A few weeks ago my grandmother passed away at the age of 91. Among the things she shared with me and others were her musical talents, sharp wit, and sense of humor.
I still recall hearing the organ and piano music wafting out her front windows during the summer, and remember her music books that provided guidance during my early days of learning to play the keyboard.
I remember learning many new words while playing Scrabble with her, and wondering how she always seemed to solve the word puzzles in the newspaper so rapidly.
At her funeral, I realized that I really don’t enjoy saying goodbye. I found it particularly difficult to hear my dad say “Goodbye, Mom” before we turned away from her casket the final time. Because she was my final remaining grandparent, it suddenly seemed all too real that one day – hopefully many years from now – I, too, would be uttering those words. It reminded me that I was also not getting any younger.
A number of individuals, such as Elisabeth Kubler-Ross, have written about the importance of allowing ourselves to go through the process of grieving, and have outlined the different stages we go through in doing so. If we try to skip over or suppress this need, we may have difficulty moving forward in a fully energized way. Unfortunately, in an era when our schedules are often jam-packed, such things are often pressed aside, and a well-intentioned but subtly pushy “Feel better soon!” often replaces a more open and receptive, “How are you doing?”
Taking the time and effort to recognize and say goodbye to anything that fills an important space in our lives, be it a person, an object, or even a habit, can play an important role in the personal change process.
Sometimes in mourning the loss of someone, we realize what’s important to us in our own lives. That, in turn, may enable us to live more fully, and to carry on some of the energy that person embodied. For example, in the case of my grandmother, I was mourning the loss of her wit, humor and musical talents – probably not coincidentally, these are talents that family and friends have told me I have.
I eventually began to ask myself, “How can I more effectively develop and express my own talents in the world, and authentically share energy with others?” I suspect I’ll be working on that for some time. I’ve also begun to ask, “What other people still in my life embody many of these same talents, and am I relating to them in a way that doesn’t take them for granted?”
Additionally, we may not only be mourning the loss of the person, but also a period of our own life that the person represented. For example, my grandmother represented some of the fun and naive times of my childhood, when I was still unaware of many of the problems – and opportunities for change – that exist in the world. In saying goodbye to her, I was further acknowledging that those times were important in my development, but are well behind me now. If I forever attempted to dwell in that time, I could never move forward and enjoy the fun of the present, or look forward to the possibilities of the future.
While we can never fully replace the unique voids left by a person’s death, the loss of habits or objects presents a slightly different dynamic. Sometimes we fail to assess and acknowledge honestly the cost of losing the objects or habits before we try to get rid of them or change them. When we do this, we place ourselves in a state of denial or lack of integrity that can make it more difficult to move forward – even if we already have a strong vision for the new life or future we wish to create.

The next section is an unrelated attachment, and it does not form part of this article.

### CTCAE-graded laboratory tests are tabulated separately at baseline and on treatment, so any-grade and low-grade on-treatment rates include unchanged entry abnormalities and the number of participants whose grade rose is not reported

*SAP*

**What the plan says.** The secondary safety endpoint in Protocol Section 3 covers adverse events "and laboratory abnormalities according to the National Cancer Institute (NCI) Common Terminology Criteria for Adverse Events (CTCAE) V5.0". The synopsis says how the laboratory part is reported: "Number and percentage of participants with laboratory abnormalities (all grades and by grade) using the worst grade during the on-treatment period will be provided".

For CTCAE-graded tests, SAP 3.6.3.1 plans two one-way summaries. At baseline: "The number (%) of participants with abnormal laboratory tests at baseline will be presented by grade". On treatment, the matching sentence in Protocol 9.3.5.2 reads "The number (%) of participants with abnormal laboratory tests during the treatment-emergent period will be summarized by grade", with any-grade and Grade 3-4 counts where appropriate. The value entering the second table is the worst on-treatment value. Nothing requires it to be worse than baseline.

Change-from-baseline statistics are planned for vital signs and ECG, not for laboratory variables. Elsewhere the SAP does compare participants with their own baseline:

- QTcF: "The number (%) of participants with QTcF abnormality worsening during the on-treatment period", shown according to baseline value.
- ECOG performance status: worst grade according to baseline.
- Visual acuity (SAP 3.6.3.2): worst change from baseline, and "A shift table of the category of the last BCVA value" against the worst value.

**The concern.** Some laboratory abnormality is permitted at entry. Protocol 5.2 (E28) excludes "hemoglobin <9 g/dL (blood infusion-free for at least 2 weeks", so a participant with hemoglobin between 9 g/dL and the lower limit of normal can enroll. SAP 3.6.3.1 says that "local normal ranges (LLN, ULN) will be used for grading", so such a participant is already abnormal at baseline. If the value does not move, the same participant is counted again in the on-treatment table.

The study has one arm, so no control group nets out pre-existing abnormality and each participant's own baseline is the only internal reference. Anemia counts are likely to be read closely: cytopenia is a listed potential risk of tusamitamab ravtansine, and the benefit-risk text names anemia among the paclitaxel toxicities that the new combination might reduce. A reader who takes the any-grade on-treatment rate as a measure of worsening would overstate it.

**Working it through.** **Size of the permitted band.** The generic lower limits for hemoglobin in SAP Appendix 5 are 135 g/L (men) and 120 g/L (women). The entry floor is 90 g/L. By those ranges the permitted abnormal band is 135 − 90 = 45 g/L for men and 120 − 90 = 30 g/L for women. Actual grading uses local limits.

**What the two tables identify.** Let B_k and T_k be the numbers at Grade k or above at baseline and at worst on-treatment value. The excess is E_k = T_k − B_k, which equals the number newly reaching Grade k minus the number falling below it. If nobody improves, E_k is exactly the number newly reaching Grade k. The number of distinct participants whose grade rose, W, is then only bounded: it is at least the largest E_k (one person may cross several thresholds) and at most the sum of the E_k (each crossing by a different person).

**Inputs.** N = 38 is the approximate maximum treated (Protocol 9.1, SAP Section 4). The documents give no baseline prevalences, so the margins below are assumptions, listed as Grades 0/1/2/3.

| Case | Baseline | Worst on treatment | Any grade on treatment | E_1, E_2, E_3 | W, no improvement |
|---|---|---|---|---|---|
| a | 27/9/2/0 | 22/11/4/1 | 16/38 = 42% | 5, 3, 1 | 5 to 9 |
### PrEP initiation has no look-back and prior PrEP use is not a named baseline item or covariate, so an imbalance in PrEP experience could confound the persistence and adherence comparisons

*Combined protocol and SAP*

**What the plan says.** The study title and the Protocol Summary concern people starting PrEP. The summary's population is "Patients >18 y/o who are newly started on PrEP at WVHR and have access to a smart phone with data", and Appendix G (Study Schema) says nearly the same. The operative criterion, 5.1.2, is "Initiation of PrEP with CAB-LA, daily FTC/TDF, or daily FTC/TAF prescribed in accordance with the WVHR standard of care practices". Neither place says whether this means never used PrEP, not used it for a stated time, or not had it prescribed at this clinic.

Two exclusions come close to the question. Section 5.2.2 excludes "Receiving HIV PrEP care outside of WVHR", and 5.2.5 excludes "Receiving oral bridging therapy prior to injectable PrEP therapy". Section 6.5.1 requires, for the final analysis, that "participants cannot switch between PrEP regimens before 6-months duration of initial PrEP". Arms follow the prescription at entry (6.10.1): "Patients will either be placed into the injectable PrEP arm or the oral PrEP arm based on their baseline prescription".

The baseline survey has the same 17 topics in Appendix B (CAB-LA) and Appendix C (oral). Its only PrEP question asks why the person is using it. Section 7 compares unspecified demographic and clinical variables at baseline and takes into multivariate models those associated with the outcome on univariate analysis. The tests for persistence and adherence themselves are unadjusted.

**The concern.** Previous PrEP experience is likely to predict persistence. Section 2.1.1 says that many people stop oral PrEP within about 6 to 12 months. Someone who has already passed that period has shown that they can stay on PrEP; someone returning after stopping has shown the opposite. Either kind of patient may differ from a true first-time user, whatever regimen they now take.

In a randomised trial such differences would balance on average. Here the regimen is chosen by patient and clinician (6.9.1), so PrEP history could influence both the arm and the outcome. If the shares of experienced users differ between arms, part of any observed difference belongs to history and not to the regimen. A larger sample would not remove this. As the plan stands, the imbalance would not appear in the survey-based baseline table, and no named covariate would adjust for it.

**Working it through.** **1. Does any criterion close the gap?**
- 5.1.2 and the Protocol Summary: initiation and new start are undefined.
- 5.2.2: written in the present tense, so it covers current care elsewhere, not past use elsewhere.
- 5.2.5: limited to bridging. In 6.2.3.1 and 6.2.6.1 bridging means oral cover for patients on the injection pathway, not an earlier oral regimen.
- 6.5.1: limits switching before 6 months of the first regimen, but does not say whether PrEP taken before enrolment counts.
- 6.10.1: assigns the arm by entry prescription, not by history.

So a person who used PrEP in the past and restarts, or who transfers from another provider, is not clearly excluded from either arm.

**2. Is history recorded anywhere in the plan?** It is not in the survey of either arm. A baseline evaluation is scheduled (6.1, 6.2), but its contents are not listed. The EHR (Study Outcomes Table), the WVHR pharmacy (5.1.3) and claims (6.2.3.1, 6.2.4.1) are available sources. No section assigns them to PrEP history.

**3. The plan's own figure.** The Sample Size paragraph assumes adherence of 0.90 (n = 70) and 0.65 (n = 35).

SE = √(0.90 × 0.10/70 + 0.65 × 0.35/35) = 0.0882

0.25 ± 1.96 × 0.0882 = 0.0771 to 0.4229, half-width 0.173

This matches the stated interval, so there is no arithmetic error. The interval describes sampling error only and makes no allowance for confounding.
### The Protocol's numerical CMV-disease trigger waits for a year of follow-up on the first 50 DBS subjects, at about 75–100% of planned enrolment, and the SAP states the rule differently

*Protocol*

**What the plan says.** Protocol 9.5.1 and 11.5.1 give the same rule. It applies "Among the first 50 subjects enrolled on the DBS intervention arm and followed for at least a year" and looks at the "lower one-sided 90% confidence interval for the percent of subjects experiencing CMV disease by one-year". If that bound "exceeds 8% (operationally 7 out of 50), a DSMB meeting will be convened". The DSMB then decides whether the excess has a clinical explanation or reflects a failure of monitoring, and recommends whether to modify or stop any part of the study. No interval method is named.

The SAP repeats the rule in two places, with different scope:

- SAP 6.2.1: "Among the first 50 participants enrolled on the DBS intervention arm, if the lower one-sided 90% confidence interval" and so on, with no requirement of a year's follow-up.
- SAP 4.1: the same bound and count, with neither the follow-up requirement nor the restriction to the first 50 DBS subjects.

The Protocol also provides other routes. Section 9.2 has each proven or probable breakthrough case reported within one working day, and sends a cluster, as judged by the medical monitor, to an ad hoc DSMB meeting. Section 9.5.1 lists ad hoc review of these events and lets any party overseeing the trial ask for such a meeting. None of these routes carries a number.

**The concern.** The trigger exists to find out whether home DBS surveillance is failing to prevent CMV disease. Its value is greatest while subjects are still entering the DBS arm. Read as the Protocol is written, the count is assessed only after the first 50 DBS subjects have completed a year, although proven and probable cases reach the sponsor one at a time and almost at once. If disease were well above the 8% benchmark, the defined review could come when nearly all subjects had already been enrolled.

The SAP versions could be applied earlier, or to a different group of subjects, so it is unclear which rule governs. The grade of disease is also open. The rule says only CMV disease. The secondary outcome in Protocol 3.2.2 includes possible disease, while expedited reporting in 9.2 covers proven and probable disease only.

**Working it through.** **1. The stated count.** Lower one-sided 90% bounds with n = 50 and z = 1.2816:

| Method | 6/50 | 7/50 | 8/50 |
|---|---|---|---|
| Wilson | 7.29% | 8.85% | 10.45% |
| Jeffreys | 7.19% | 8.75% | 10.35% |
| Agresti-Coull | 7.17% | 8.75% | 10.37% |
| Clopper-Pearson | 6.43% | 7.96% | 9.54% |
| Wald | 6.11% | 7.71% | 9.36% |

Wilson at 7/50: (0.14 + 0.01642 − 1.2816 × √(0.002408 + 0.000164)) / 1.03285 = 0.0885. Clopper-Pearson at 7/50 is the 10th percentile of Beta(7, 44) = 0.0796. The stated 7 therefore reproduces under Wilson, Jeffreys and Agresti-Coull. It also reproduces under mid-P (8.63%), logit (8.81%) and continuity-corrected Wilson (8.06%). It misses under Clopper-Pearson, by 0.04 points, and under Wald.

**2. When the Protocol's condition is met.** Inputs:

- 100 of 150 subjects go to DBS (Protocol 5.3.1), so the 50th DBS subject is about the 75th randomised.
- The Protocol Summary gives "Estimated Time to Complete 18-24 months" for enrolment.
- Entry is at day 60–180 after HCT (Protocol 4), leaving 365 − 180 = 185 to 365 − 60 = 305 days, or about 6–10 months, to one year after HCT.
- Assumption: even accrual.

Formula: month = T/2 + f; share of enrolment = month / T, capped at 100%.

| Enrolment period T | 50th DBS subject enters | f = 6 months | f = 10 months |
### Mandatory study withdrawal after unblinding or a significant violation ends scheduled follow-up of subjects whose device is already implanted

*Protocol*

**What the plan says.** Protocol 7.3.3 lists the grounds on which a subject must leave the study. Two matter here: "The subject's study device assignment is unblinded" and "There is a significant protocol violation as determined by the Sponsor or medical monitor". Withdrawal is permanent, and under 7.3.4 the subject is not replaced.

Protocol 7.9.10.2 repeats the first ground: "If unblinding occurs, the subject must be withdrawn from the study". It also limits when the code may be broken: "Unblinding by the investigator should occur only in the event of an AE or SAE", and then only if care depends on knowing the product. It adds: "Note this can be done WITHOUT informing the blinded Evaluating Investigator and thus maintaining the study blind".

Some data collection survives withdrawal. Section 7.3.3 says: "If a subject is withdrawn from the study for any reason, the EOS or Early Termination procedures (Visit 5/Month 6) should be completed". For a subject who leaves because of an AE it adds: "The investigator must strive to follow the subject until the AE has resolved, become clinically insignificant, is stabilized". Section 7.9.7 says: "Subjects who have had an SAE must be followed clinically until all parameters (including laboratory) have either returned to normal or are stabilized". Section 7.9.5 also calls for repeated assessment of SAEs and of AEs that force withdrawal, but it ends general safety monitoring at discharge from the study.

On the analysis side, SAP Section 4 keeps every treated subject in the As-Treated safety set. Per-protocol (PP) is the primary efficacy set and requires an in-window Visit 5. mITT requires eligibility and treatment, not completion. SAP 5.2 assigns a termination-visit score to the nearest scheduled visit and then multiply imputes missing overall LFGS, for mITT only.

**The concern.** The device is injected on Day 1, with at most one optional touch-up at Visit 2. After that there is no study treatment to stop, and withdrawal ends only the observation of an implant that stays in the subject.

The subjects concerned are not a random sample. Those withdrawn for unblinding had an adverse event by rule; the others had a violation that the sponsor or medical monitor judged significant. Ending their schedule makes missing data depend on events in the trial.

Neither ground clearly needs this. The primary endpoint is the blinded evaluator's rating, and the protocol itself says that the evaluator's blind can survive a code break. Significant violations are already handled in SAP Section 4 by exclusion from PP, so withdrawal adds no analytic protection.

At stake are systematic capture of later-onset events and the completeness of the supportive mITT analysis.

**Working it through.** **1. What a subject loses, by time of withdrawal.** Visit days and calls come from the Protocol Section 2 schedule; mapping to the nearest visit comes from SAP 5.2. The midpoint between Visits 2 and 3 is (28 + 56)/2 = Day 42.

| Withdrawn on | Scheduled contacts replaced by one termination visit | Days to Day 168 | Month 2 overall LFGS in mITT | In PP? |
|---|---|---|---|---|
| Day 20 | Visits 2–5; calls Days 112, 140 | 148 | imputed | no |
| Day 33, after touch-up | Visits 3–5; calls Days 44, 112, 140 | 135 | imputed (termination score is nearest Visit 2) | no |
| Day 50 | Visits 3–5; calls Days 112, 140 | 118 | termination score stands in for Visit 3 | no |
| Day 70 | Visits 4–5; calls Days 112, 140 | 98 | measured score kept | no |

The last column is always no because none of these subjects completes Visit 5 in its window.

For example, suppose that I want to stop using disposable plastic water bottles every day so I’m not wasting so many natural resources. I simply attempt to replace them with my reusable bottle, saying, “Those disposable bottles never really meant anything to me anyway!” In reality, I find the disposable bottles very convenient, and giving them up is a huge loss for me, but I’m afraid or ashamed to admit that I ever even like them because it seems “non PC.” Thus, even though I’ve already purchased a very nice reusable water bottle, I soon find myself buying the disposable ones all over again. Why does this happen?
In failing to fully acknowledge the cost of my loss (my previous habit of using disposable plastic bottles) I failed to acknowledge the important function they played in my life – added convenience. More specifically, I didn’t have to worry about remembering to take my water bottle from the car to my desk at work, or from the gym to the car. I didn’t have to remember to fill up any water bottles. Thus, simply attempting to change my habit by purchasing a reusable bottle didn’t address this specific need – now every time I leave my new water bottle in the car, it’s inconvenient to return to the car to retrieve it, so I simply buy another bottle of water from a vending machine.
However, if I take the time and effort to courageously and honestly examine the cost of my loss (in other words, what were the benefits I enjoyed or the needs I met with my old habit), I’ll get clues as to how I can make productive change. For example, if I enjoyed not having to carry a water bottle between the car and my desk, I might keep one in both places. If I don’t like having to remember to fill it up every day, I might keep a gallon jug on the floor of the back seat, so a refill source is convenient. Informed by my “cost of loss assessment” or informal grieving, I’m generating change that will more productively refill any voids I’ve created through my loss. This will enable me to move forward more easily.
For most of us, saying goodbye to a beloved person is much more difficult than recognizing the loss of objects and habits. However, the processes have some similarities worth considering as we seek to create positive change in our lives and in the world.
Goodbye, Grandma. I’ll miss you.